There are some signs of hope in the press. The Daily Telegraph judged that Rooney "stupidly succumbed to an appalling rush of blood to the head." Its Evening counterpart called it "Rooney's evening of shame."

The Sun headlined that "Red Card Roon is to Blame" for "another moment of madness." They also awarded Rooney the lowest player rating of the tournament, commenting that "Roo once again underlined that Wayne's World is a totally different planet from the one where everyone else lives."

In the Observer, the esteemed Claudio Ranieri counselled England not to "kid themselves that the premature end to Wayne Rooney's World Cup was undeserved or unfairly harsh."

Why beat the point to death? In the hopes that fans who find themselves about to make an excuse for Wayne Rooney (sample: "The Portugese are a farce. Every time the ref makes a call, they are up in his face;" "He did step on his nuts, but it was an accident;" "The Portugese guy got off scot free for more of a push against the English defender earlier") think twice about what it is they're defending.

Wayne Rooney does not need our defence. He needs discipline, and he needs help. And until he reforms, he does more harm than good to England's national team.


At 4:53 PM, Blogger Alex said...

Sven was coaching the most talented English side in a generation, so it should stand to reason that he would be more successful than his predecessors. But he could never get them over the hump, and a stellar record in the preliminary rounds of international competitions shouldn't mitigate that.

At 6:36 PM, Blogger Andy Grabia said...

The fact is, the English hated him because he wasn't English. But I do think his decision to bring Walcott, and to leave Bent or Defoe at home, was very stupid. Once Owens was injured, the team was at a discernible disadvantage. It would have been even more pronounced had England won the shootout against the Portuguese, as Rooney also would have been out for a game.

At 11:57 PM, Blogger Avi Schaumberg said...

The "most talented side" argument doesn't wash. Eriksson was preceded by one of the worst managers in history, Kevin Keegan.

Keegan's record in '99-'00 was 7-7-4 (W-D-L). Just looking at the year 2000, his 9 matches included 3 wins, 3 draws and 3 defeats (to Portugal, Romania and infamously Germany, in the final match played at Wembley).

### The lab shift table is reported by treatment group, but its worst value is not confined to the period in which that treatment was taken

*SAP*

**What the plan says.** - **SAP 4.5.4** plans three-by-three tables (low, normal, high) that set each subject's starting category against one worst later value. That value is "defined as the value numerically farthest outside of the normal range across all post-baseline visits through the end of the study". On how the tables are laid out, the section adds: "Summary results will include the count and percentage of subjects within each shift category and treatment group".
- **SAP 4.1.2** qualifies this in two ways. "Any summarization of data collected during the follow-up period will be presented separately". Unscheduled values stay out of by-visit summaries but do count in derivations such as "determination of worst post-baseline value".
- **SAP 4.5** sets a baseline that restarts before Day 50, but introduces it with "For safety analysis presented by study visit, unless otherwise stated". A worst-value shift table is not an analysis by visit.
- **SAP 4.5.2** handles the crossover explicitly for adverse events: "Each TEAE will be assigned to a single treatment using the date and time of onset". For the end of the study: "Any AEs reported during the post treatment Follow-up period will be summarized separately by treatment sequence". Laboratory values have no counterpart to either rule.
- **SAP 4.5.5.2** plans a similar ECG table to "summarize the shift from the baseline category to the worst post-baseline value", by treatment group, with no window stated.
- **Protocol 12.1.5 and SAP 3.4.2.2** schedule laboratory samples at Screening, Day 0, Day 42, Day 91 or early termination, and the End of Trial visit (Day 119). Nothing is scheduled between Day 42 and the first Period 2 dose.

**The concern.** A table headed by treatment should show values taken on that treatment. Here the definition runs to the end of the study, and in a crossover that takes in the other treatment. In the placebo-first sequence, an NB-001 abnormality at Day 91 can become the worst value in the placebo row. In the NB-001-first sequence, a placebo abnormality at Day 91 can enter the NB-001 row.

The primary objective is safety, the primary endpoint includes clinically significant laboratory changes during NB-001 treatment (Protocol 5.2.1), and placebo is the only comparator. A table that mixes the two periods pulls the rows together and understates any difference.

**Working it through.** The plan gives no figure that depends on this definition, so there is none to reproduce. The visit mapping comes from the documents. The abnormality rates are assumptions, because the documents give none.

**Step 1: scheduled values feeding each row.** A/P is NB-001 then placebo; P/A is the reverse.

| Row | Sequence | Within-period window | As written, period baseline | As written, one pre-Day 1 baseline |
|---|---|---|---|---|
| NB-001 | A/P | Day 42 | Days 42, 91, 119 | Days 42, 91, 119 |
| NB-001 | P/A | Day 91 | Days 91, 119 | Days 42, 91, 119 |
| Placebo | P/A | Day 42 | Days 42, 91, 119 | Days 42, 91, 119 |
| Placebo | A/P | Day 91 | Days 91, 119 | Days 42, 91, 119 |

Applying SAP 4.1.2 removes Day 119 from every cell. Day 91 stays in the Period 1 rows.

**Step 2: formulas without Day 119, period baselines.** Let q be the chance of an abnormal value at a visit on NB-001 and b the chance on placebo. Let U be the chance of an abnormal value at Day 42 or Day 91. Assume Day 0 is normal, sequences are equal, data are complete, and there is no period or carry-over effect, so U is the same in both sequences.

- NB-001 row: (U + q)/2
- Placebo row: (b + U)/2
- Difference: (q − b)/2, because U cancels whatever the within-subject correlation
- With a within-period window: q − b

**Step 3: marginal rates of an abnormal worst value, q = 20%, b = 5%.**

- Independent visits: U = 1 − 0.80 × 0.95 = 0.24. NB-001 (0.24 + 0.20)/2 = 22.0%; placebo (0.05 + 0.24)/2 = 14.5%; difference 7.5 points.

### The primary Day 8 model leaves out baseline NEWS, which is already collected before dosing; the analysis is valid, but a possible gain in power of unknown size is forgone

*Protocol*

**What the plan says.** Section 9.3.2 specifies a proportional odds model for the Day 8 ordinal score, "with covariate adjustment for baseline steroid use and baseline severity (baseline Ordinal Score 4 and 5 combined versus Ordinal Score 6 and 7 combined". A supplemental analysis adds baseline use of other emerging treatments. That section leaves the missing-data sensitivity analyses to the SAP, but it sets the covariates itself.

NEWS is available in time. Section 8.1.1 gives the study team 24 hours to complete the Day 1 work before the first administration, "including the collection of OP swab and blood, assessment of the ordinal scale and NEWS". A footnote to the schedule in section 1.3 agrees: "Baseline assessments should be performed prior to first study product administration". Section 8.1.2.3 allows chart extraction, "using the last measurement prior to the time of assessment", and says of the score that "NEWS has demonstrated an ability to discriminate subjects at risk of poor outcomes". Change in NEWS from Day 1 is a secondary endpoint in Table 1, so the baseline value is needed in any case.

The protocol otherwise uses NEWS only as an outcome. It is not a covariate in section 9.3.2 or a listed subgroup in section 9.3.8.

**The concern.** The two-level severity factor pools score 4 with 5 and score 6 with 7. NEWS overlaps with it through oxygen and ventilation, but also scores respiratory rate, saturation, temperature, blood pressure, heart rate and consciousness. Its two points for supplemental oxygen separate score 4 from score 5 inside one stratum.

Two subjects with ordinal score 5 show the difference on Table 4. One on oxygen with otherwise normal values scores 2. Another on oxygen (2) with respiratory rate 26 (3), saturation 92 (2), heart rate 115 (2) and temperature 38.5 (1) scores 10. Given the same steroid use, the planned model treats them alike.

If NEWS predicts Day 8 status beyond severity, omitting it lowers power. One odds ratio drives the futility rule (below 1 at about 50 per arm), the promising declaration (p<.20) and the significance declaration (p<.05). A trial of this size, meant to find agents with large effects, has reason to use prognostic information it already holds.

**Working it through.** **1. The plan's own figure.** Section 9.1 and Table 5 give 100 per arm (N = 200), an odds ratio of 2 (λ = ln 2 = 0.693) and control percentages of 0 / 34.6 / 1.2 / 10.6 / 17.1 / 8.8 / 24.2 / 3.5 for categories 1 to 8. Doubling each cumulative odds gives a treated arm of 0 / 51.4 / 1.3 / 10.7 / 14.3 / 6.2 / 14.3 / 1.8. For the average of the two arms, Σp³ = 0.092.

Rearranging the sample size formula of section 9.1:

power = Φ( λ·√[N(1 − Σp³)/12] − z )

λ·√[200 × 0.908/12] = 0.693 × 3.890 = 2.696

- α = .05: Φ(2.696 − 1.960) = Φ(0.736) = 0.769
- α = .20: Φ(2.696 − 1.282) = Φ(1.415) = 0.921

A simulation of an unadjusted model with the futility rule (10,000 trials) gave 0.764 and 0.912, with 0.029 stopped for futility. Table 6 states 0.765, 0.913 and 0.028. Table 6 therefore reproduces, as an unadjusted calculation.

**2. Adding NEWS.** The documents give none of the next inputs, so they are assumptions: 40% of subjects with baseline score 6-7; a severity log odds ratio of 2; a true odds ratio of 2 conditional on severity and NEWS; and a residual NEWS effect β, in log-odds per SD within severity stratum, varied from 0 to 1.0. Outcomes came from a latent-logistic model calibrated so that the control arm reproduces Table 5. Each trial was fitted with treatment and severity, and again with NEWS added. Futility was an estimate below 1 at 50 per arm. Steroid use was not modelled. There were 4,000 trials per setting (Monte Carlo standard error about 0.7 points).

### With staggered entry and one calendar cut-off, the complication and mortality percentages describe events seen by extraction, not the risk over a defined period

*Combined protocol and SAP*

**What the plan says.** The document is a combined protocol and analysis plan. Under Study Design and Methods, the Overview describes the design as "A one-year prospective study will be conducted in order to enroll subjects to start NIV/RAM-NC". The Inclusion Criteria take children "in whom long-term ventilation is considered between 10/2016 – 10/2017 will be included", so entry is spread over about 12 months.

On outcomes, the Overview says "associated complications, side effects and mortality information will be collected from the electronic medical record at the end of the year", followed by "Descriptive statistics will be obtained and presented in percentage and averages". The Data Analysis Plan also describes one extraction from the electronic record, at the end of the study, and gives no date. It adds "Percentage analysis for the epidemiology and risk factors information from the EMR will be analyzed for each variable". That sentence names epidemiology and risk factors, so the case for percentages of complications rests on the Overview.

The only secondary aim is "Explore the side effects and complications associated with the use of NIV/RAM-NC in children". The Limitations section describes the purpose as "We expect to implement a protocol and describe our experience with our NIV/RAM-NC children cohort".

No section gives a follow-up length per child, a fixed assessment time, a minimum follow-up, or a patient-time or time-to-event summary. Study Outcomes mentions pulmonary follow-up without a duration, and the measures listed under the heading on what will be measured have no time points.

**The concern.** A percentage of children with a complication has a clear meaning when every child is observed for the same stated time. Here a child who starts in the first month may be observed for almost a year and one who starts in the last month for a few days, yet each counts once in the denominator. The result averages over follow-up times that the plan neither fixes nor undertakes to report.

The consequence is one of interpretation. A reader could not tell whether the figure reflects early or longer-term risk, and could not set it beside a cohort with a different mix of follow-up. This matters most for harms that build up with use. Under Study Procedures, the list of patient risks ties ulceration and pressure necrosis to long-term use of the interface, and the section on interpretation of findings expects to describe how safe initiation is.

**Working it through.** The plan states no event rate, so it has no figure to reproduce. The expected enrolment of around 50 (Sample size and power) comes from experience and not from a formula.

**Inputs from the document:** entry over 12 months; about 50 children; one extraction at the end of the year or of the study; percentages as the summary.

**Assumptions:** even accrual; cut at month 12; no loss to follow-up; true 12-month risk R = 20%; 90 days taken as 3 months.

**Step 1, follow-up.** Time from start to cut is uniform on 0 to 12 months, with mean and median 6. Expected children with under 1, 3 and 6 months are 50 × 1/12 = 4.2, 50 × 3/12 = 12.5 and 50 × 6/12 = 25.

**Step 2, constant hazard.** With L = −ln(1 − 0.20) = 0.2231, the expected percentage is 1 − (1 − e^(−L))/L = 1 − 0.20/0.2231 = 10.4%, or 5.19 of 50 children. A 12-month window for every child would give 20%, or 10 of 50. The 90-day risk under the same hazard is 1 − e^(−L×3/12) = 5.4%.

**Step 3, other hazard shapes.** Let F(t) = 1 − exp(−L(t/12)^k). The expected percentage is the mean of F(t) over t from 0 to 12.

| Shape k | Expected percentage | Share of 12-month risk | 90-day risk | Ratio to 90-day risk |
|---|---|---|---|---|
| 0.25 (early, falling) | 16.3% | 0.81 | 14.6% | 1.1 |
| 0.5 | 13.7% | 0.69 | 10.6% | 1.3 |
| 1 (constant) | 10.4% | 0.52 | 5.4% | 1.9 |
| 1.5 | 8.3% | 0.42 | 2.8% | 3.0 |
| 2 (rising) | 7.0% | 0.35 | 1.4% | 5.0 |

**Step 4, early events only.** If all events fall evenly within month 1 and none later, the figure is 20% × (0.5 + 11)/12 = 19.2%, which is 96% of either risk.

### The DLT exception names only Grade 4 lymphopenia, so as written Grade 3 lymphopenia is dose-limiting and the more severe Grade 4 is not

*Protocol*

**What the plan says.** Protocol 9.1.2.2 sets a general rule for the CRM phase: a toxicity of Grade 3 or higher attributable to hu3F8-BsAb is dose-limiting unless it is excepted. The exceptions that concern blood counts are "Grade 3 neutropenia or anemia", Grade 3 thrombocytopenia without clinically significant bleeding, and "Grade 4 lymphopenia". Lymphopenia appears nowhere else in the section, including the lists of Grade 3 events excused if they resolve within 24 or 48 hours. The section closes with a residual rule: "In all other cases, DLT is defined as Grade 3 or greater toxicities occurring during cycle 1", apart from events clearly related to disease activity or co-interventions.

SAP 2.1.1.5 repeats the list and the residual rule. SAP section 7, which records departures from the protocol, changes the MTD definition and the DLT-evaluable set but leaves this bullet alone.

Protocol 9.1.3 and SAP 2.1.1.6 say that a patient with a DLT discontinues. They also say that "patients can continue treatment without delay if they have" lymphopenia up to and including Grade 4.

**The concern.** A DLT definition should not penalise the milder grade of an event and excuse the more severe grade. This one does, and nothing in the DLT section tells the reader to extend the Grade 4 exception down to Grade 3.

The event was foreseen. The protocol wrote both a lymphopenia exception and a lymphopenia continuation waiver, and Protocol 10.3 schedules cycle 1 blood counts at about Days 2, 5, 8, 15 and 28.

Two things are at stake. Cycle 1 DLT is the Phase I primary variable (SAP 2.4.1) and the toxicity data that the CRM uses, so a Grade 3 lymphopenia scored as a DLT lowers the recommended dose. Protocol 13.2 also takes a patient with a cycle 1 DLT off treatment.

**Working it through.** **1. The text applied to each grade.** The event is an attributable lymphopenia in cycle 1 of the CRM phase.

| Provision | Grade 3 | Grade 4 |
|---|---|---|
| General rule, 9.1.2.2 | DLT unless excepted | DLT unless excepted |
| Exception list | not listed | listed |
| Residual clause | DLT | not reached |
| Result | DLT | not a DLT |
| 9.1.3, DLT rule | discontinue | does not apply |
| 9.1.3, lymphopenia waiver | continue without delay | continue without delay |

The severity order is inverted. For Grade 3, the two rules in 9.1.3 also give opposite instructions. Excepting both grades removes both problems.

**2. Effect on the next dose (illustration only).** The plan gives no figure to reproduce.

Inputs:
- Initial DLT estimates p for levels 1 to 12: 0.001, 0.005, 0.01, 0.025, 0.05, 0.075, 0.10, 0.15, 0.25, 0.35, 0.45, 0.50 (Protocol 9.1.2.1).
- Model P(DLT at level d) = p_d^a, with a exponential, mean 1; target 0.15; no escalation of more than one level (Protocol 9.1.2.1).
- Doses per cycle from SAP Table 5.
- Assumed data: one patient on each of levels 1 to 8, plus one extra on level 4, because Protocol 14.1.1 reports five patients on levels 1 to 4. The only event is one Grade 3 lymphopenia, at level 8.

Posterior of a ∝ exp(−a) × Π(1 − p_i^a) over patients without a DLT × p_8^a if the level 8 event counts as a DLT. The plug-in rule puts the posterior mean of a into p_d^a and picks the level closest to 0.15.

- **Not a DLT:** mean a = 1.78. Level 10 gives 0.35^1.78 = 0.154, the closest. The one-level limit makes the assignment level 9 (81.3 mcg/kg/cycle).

This is the squad Eriksson inherited. Just looking at Eriksson's 2001 matches (to minimize credit for later player development), the Swede's record was 7 wins, 2 ties, 1 loss. Same team. Different managers.

As for getting "over the hump" I can't fathom what you mean...unless you mean to imply that only winning the Cup counts, or that England should expect to reach the semi-final or final routinely. Have you forgotton the black hole that was the 1990s?

Sven led England to the quarterfinals in 2002 and 2006. His predecessors? 1998: round of 16; 1994: failed to qualify for the tournament.

Only in 1990 was there hope: a run to the semi-final. Other than 1990, no England team has made the semi-final, except of course for '66.

So what's a reasonable expectation for England under Sven's management, or anyone else's? And how are we to evaluate two straight quarterfinal appearances?

By all historical standards, it's exceptionally good, and consistent. Sven also worked in a quarterfinal appearance at the European championships: an event England has never won. England has competed for the Euro 11 times, failing to qualify for the tournament 4 times, and failing to advance from the group phase 4 times. Only in 1968, 1996 and 2004 did they do better.

Football had its birth in England, but there is no question that the English players lag their Continental and Latin rivals in skill. The key word in your statement is this was "the most talented English side in a generation." Over the past 6 years it was never close to the talent levels of the French, Italian or Brazilian sides, and its best players were overmatched by individual performers from other powers such as Argentina, Spain, Germany, Portugal, Netherland and Czech.

Finally, I will continue to argue that Sven's greatest achievement was to put together a six-year winning record that got England to the top of the seeding formula. You only get there by being (a) consistent, and (b) doing well at the tournaments. Just ask the Dutch and the Americans, who were narrowly edged in the seeding by Italy. All those preliminary round matches counted, and they counted big.